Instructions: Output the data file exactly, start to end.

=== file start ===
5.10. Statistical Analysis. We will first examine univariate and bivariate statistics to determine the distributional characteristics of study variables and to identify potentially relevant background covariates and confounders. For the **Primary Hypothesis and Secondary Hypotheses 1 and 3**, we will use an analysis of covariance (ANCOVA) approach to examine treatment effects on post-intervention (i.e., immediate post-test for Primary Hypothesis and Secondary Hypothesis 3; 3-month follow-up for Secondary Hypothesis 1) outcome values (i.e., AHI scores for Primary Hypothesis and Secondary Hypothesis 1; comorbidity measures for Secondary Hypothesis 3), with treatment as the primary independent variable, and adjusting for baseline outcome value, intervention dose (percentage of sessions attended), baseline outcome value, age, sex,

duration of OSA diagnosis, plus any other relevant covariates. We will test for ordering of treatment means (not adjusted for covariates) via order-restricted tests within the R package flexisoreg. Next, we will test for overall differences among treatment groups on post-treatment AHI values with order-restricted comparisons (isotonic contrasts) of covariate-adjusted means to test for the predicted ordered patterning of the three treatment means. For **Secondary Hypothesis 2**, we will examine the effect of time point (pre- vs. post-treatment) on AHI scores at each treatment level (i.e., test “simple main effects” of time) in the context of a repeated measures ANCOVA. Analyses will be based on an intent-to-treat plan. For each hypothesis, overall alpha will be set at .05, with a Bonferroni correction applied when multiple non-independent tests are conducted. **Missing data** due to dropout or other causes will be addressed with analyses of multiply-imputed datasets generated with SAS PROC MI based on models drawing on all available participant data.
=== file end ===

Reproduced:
5.10. Statistical Analysis. We will first examine univariate and bivariate statistics to determine the distributional characteristics of study variables and to identify potentially relevant background covariates and confounders. For the **Primary Hypothesis and Secondary Hypotheses 1 and 3**, we will use an analysis of covariance (ANCOVA) approach to examine treatment effects on post-intervention (i.e., immediate post-test for Primary Hypothesis and Secondary Hypothesis 3; 3-month follow-up for Secondary Hypothesis 1) outcome values (i.e., AHI scores for Primary Hypothesis and Secondary Hypothesis 1; comorbidity measures for Secondary Hypothesis 3), with treatment as the primary independent variable, and adjusting for baseline outcome value, intervention dose (percentage of sessions attended), baseline outcome value, age, sex,

duration of OSA diagnosis, plus any other relevant covariates. We will test for ordering of treatment means (not adjusted for covariates) via order-restricted tests within the R package flexisoreg. Next, we will test for overall differences among treatment groups on post-treatment AHI values with order-restricted comparisons (isotonic contrasts) of covariate-adjusted means to test for the predicted ordered patterning of the three treatment means. For **Secondary Hypothesis 2**, we will examine the effect of time point (pre- vs. post-treatment) on AHI scores at each treatment level (i.e., test “simple main effects” of time) in the context of a repeated measures ANCOVA. Analyses will be based on an intent-to-treat plan. For each hypothesis, overall alpha will be set at .05, with a Bonferroni correction applied when multiple non-independent tests are conducted. **Missing data** due to dropout or other causes will be addressed with analyses of multiply-imputed datasets generated with SAS PROC MI based on models drawing on all available participant data.